Jimenez’s debut novel is notable for being both grand in scope yet an intimate story of human compassion. It concerns Nia, the captain of a faster-than-light ship, who travels through space delivering goods to faraway planets. Faster-than-light travel means that what Nia perceives as one month is, in reality, a decade of time passed for those not traveling with her. Nia becomes detached from society, essentially skipping through time, clinging to work instead of the fleeting relationships with people who age past her. Then she finds a mysterious boy who falls from the sky. Unable or unwilling to speak, he communicates through a wooden flute and the two find a family in each other. But the boy has a secret past and people who are looking for him.

Zed by Joanna Kavenna (Doubleday, Jan. 14)

Does Big Tech scare you? If you think companies are tracking us now, just imagine the technofuture depicted in Joanna Kavenna’s Zed, where the Beetle megacorporation not only tracks your moves, it predicts what’s coming next. It has boiled the actions of society down to a proprietary algorithm. Beetle’s spotless public image is about to become irreparably tarnished when it fails to predict a murder and, worse yet, is responsible for killing an innocent bystander after its apprehension droid malfunctions. Kavenna’s dark comic satire will leave you feeling more than a little paranoid about the disturbing trend of technology companies’ tracking methods.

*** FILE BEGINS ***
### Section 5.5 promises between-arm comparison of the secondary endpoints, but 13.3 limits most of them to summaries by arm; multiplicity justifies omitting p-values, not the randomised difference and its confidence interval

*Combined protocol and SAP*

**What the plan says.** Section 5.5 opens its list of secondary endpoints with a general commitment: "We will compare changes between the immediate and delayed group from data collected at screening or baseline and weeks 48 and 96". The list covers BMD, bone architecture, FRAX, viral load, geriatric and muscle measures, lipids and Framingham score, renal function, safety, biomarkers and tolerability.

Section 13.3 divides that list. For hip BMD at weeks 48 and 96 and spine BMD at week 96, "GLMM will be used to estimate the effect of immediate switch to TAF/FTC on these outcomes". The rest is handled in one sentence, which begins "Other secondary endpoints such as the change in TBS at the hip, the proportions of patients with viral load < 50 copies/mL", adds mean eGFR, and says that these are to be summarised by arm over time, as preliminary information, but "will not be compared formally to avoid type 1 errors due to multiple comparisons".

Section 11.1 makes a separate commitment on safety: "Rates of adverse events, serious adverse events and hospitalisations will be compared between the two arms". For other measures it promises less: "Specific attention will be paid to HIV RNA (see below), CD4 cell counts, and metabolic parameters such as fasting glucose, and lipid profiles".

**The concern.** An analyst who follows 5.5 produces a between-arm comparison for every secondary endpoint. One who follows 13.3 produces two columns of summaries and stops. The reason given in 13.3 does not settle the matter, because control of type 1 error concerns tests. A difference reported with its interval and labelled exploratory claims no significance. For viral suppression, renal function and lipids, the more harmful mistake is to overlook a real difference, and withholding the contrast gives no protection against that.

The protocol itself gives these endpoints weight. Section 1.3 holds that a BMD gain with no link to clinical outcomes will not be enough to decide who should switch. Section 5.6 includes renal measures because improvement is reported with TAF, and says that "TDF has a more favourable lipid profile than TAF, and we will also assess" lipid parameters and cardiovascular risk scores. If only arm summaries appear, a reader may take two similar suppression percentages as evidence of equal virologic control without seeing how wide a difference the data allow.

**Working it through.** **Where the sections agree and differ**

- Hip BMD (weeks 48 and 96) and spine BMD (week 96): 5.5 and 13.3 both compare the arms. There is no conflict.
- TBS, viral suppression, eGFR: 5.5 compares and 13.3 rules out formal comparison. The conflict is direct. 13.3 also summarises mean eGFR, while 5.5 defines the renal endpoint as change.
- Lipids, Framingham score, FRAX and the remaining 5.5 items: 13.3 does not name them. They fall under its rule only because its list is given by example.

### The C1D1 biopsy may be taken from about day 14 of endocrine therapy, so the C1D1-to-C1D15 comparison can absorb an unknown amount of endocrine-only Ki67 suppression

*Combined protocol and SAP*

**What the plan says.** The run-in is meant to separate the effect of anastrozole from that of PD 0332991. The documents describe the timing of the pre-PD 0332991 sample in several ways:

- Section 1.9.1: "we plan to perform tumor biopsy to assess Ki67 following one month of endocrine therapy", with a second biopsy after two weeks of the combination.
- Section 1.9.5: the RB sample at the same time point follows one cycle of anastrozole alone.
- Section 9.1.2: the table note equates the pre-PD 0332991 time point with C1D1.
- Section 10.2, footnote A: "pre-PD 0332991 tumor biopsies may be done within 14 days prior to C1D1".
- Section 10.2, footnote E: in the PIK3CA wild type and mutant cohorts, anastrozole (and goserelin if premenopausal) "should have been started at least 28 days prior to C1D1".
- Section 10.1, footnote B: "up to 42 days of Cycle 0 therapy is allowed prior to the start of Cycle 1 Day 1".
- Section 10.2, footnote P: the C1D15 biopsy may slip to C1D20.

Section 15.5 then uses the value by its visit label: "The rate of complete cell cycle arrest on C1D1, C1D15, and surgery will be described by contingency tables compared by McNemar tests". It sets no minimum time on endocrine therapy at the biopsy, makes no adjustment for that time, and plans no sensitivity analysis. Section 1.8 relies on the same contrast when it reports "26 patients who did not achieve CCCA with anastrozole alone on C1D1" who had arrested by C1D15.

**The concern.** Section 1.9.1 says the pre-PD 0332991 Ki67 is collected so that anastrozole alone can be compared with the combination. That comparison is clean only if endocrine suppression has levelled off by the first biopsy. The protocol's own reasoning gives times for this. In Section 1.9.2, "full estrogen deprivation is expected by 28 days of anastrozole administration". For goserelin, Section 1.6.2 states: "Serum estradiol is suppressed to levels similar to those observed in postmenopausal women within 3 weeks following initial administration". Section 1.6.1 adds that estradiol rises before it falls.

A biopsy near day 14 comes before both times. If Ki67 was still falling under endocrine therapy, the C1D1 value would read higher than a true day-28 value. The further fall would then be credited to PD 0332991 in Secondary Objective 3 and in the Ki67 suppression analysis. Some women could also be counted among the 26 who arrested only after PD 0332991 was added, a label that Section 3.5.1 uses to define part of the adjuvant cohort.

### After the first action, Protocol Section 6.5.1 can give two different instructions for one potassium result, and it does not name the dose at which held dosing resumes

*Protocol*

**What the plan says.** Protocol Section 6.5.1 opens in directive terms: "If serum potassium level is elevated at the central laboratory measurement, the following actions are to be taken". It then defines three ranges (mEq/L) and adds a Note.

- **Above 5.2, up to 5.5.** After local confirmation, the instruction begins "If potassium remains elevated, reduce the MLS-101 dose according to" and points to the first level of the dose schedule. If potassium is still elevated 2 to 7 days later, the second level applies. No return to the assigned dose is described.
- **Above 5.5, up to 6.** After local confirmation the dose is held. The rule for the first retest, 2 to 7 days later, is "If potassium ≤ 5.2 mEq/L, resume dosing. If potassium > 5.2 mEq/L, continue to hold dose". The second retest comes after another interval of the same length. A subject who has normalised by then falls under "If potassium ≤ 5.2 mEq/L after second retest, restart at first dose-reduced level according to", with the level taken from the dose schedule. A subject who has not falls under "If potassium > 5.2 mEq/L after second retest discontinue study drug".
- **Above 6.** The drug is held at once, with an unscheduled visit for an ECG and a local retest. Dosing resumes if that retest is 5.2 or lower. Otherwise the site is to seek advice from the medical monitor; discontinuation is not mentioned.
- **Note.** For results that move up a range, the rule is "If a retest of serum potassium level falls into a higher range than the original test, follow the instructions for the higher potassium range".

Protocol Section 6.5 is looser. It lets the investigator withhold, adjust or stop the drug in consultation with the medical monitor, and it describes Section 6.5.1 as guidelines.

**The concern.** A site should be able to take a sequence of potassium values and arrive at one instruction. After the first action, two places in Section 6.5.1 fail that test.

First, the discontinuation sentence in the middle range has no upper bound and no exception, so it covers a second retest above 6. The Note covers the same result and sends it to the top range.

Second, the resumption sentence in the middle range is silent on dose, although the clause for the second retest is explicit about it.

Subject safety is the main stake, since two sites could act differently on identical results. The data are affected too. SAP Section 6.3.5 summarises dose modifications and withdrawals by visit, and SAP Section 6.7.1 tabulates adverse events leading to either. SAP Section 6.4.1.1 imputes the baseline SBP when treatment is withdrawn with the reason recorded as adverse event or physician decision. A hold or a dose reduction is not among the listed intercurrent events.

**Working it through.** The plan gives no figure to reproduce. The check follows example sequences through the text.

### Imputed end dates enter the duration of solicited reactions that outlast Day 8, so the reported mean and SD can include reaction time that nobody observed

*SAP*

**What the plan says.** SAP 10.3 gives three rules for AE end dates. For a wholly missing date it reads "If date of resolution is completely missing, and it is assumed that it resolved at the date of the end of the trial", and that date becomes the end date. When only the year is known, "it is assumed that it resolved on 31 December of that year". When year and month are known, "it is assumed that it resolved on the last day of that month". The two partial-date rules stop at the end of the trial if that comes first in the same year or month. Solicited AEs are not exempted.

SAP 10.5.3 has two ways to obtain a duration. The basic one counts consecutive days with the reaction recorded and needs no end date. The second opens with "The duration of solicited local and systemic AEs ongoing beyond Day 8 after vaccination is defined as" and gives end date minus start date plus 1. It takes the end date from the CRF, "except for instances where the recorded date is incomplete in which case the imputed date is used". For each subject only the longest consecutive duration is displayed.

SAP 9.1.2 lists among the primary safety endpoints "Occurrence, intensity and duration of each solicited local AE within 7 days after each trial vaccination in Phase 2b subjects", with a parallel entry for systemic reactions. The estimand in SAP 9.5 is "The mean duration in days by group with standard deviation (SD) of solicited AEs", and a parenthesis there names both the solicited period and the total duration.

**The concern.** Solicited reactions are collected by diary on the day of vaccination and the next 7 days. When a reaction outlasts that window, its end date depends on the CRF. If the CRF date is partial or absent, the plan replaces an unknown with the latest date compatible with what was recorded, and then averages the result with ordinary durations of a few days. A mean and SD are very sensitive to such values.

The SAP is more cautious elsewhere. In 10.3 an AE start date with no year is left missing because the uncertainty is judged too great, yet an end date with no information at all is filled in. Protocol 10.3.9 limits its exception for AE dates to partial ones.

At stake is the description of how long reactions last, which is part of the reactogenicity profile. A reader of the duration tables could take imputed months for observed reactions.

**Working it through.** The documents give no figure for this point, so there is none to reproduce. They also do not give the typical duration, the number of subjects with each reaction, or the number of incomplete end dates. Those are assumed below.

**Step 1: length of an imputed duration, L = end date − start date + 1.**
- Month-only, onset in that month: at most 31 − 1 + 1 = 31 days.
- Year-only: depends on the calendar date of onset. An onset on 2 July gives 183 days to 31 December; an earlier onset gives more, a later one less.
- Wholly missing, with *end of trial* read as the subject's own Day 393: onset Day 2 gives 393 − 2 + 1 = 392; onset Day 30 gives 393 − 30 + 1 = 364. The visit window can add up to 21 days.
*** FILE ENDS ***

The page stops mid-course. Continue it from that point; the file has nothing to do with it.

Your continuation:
Agency by William Gibson (Berkley, Jan. 21)

Science fiction master Gibson returns to the well-imagined world of The Peripheral, a story about technology that allowed us to communicate with the future. A similar simultaneous look at both near- and far-future continues in Agency. Here, a woman named Verity Jane gets a job to beta test an AI-backed digital assistant named Eunice, who is accessed through a pair of glasses. Verity decides her mysterious, and apparently clueless, employer need not know how advanced Eunice really is. Meanwhile, 120 years later in London, a man looks to alter the course of past events. His latest project is to manipulate Verity and Eunice to his own ends. Gibson’s premise shows off his knack for examining technological trends and their potential societal impact, as he offers readers a thoughtful exploration of current events in our world.

The Seep by Chana Porter (Soho Press, Jan. 21)

Porter’s surreal novel puts a new spin on alien invasion with the story of Trina Goldberg-Oneka, a 50-year-old trans woman whose life is turned upside down by an entity called The Seep. After its arrival, the world was forever changed; everything is now interconnected, anything that can be imagined can be made real, and capitalism dies as a result. Trina and her wife, Deeba, live blissfully under The Seep’s utopian influence until Deeba begins wondering what her life would be like if she had the chance to live it all over again and moves on. Trina, devastated, meets and follows a lost boy, embarking on an unexpected quest that will force her to confront her loneliness and grief.